Headshot of Maya Nadimpalli

Epidemiologist Maya Nadimpalli hopes to eradicate antibiotic resistance among children in developing nations.Credit: Ram Raghavan

As an epidemiology postdoc at the Pasteur Institute in Paris, Maya Nadimpalli became interested in antibiotic resistance among young children in low-income countries. Now at Tufts University near Boston, Massachusetts, Nadimpalli shares the opportunities and challenges of studying public health in developing nations.

Describe your research approach.

My PhD focused on disentangling how large-scale agriculture and antibiotic use could contribute to the evolution and dissemination of antibiotic resistance in humans. When I started my postdoctoral research in 2015, there was a sense, based on limited evidence from research done in the United States and Europe, that antibiotic use in animals wouldn’t affect human populations. But no one had really studied what was happening in low-income, yet rapidly developing, countries — especially those where both meat consumption and antibiotic use are increasing dramatically, such as Cambodia.

How did you come to do research in Cambodia?

While at the Pasteur Institute, I worked on the Bacterial Infections and Antibiotic Resistant Diseases Among Young Children in Low-Income Countries project in Cambodia, Madagascar and Senegal. We wanted to determine whether women were colonized with drug-resistant bacteria, because they could be transmitting them to children. In Paris in 2013, 6% of healthy people are colonized with these β-lactamase-producing strains — they are asymptomatic, but have the bacteria in their gut. In southeast Asia, however, colonization is much higher, more than 60%. And, in Cambodia, there is poor control of widely available antibiotics, raw meat in markets is often handled by hand and consumption of meat dried in the sun with salt and lime is common. My research showed that dried-meat consumption is a risk factor for acquisition of these drug-resistant bacteria.

Describe the logistics of this kind of research.

It can be overwhelming to plan fieldwork across countries and time zones, not to mention secure ethics approvals and shipping permits and work out lab protocols that can be accomplished with limited resources. For example, it’s tricky to publish data on antibiotic resistance in animals, so we sampled food. We spent months developing the protocols in France and obtaining all the supplies we’d need for fieldwork. In some countries, it can take three months to receive a reagent or an extraction kit.

How has this experience shaped your career goals?

I want to continue doing research in developing countries. I’ve joined the new Center for Integrated Management of Antimicrobial Resistance at Tufts University. It’s one of the few places in the United States that is prepared to answer questions from a ‘one health’ perspective — a transdisciplinary concept that recognizes that the health of people is connected to the health of the environment and of animals — because it has a school of medicine, a school of engineering and a veterinary school. The centre also builds on the work and legacy of Stuart Levy, the now-retired physician and director of the Tufts Center for Adaptation Genetics and Drug Resistance at the Tufts School of Medicine, who has warned for decades of the impacts of antibiotic resistance. My next step is to apply for grants to conduct follow-up work in Cambodia, as well as in middle-income countries such as India, where industrial agriculture is growing quickly. I’m interested in how young children are becoming exposed to antibiotic resistance so soon, especially in areas where dietary practices are changing at the same time. For example, some women are breastfeeding less and relying more on formula milk.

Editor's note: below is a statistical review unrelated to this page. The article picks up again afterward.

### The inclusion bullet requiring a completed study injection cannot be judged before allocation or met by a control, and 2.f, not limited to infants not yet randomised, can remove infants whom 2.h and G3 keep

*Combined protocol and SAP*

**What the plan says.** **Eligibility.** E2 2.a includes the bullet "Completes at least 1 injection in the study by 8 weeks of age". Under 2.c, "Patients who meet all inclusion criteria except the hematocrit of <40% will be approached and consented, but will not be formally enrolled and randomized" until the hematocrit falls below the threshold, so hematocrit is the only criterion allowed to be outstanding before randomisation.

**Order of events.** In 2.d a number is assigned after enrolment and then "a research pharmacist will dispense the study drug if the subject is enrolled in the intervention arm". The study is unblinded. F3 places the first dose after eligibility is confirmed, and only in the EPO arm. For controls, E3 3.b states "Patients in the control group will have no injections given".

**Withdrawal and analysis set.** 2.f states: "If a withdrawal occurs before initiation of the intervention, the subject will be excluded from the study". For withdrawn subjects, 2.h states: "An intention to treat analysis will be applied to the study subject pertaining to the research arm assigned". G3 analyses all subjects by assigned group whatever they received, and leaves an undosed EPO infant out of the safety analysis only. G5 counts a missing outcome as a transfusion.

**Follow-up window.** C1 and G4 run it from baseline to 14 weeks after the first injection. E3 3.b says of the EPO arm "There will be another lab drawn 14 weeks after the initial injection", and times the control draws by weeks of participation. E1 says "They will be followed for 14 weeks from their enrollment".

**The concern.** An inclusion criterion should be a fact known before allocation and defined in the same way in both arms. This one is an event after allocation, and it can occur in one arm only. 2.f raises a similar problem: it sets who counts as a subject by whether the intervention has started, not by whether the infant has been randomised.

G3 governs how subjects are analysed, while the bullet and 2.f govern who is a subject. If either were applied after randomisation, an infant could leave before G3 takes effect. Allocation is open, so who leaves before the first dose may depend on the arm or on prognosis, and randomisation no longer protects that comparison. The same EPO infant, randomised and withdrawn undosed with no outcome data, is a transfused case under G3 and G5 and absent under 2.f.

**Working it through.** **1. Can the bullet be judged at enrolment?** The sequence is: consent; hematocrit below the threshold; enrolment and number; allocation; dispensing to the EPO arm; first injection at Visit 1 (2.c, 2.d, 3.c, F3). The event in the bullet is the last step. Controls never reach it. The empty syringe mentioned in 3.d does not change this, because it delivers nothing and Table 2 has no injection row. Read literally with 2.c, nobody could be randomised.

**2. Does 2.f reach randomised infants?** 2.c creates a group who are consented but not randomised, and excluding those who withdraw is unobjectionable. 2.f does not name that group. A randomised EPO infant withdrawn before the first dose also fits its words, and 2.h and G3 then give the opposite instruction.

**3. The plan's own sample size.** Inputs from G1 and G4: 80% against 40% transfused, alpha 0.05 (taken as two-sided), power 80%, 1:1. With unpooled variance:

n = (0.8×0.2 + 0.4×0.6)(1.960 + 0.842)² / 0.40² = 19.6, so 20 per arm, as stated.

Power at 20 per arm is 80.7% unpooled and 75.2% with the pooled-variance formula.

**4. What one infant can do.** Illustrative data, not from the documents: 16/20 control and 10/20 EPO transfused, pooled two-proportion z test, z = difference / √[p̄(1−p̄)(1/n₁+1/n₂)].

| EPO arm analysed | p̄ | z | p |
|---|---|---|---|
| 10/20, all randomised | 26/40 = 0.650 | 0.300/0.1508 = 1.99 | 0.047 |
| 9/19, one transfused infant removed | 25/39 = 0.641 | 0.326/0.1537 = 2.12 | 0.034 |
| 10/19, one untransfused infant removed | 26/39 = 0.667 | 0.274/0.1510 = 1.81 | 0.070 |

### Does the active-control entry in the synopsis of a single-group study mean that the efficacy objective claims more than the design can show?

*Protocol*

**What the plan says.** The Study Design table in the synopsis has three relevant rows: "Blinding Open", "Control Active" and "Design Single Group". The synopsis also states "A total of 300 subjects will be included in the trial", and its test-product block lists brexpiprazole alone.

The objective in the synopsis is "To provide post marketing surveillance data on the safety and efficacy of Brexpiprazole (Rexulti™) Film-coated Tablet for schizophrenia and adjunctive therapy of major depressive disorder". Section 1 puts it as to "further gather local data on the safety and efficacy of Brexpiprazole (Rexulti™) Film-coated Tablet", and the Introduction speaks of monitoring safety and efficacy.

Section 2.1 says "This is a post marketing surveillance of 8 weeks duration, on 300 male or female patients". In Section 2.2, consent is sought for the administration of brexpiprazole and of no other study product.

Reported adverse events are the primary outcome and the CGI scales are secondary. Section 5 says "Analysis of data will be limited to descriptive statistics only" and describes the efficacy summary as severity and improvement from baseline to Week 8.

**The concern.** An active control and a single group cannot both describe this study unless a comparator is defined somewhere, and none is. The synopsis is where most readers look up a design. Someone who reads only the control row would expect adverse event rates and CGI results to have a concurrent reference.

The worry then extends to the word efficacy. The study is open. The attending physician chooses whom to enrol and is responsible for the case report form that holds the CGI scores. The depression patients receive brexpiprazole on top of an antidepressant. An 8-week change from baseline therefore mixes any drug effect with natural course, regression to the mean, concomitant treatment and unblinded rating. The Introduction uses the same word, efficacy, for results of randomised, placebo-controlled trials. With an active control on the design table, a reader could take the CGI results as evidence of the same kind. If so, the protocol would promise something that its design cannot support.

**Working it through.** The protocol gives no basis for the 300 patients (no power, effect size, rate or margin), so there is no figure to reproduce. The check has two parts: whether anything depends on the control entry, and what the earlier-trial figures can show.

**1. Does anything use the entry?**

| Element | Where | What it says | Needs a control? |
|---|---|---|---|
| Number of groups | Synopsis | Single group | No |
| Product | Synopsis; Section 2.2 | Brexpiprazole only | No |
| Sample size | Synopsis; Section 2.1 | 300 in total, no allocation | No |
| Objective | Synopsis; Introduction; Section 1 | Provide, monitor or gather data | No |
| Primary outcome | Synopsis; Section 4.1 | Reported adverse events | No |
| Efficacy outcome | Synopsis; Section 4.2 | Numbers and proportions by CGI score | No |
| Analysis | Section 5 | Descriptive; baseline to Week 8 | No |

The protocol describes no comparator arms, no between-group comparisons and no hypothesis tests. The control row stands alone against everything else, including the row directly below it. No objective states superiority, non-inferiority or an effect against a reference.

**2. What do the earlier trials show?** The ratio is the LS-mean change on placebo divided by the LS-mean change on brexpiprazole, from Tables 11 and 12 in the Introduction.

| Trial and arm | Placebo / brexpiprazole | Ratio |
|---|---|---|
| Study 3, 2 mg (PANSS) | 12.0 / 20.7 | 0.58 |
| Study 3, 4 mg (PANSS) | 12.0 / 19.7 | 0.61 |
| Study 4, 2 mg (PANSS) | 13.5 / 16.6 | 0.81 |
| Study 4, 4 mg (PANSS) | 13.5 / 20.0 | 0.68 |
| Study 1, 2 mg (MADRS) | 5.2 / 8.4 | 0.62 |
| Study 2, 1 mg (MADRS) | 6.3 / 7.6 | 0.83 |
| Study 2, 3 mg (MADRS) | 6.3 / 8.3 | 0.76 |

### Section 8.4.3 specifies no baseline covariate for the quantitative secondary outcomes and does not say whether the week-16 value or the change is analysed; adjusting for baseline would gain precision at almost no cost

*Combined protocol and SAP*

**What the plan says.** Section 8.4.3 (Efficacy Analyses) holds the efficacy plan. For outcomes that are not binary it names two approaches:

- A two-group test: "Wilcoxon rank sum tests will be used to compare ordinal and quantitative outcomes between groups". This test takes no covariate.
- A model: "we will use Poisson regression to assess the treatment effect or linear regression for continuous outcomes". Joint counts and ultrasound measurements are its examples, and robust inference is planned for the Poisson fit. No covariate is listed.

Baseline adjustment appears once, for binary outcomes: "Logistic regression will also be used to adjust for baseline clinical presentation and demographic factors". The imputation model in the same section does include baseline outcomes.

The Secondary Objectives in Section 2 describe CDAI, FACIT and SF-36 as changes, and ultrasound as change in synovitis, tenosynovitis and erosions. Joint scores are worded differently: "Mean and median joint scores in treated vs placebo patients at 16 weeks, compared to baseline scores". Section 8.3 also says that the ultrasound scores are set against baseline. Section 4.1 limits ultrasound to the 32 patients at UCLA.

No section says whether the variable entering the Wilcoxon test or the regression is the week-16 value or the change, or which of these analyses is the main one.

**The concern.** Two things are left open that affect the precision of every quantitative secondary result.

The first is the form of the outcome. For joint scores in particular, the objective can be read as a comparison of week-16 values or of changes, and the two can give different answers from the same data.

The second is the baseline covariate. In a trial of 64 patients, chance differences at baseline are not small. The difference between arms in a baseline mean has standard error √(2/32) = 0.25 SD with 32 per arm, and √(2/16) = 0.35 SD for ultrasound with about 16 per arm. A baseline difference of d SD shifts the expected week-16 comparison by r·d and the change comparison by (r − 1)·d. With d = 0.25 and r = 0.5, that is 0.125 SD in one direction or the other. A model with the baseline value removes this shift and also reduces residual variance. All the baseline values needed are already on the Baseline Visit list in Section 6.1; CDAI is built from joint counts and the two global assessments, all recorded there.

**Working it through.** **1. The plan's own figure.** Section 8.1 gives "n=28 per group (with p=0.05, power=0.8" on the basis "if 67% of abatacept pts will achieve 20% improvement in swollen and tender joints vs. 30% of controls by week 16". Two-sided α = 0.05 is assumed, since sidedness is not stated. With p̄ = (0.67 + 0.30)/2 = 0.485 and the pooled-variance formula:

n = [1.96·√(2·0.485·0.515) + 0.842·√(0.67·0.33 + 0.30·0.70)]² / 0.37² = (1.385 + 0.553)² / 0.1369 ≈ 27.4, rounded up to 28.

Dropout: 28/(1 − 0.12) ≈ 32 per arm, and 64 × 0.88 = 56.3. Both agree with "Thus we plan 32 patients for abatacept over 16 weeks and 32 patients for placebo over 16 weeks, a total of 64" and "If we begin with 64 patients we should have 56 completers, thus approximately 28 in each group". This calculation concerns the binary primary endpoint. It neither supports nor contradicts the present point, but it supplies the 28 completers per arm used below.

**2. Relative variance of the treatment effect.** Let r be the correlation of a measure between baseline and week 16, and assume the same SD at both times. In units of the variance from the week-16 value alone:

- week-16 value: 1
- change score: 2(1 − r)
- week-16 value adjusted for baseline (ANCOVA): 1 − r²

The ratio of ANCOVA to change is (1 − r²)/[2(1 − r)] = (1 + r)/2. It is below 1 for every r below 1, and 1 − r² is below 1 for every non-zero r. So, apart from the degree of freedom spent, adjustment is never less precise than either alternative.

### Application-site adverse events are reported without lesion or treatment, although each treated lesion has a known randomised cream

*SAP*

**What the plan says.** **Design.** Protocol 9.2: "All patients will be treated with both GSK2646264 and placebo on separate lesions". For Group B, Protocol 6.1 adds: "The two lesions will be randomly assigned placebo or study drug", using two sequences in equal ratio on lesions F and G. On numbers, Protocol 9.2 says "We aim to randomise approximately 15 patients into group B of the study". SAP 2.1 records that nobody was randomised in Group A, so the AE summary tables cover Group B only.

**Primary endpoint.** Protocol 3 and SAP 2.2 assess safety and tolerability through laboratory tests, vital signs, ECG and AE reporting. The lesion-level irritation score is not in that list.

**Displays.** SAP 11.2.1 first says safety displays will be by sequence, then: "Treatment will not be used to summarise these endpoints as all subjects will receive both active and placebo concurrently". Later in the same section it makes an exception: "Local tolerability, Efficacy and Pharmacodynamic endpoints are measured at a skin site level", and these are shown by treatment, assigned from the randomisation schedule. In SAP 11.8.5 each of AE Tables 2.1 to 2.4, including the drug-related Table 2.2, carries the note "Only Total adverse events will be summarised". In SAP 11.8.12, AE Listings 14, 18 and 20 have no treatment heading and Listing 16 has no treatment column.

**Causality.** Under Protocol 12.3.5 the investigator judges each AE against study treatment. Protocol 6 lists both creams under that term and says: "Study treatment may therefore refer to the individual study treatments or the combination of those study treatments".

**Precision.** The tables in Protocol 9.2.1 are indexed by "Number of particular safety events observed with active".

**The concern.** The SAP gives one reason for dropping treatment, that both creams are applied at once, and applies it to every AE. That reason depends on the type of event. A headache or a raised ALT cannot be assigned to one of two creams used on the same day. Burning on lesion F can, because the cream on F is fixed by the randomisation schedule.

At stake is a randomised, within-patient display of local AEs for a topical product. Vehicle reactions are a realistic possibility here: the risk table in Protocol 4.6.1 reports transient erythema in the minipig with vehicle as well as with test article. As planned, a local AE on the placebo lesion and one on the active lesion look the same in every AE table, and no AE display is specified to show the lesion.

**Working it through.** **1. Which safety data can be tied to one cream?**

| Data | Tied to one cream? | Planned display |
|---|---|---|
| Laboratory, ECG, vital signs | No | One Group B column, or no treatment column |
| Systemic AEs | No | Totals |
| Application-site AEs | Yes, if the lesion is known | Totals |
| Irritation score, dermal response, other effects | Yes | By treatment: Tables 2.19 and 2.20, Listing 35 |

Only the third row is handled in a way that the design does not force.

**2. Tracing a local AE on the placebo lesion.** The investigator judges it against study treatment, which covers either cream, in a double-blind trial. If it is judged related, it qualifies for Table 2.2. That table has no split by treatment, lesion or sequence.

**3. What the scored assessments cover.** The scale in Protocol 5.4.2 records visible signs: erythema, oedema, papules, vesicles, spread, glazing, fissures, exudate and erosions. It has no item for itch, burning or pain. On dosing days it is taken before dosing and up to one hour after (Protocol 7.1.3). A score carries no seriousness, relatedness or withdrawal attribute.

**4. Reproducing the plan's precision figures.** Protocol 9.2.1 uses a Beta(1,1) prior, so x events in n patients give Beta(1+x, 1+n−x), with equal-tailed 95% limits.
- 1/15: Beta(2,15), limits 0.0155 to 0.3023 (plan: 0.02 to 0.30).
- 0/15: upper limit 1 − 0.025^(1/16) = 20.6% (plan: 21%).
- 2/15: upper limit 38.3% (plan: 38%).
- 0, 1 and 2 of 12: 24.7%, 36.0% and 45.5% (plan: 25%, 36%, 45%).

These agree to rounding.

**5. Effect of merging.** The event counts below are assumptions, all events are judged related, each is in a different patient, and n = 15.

What’s your advice for those doing research abroad?

Learn as much as you can about the work culture and scientific institutions in the country you plan to go to — for example, how they decide which research questions are worth investigating, how open they are to interdisciplinary research and how you can establish collaborations. When I first arrived in France, the Pasteur Institute staff held a workshop on research culture for international students. France, for example, has a more formal hierarchy than does the United States. Pasteur staff members made it clear that new ideas are met with greater scepticism than in the United States, and require a fully challenged argument before they are accepted. It was extremely helpful to readjust my approach and expectations to work effectively there.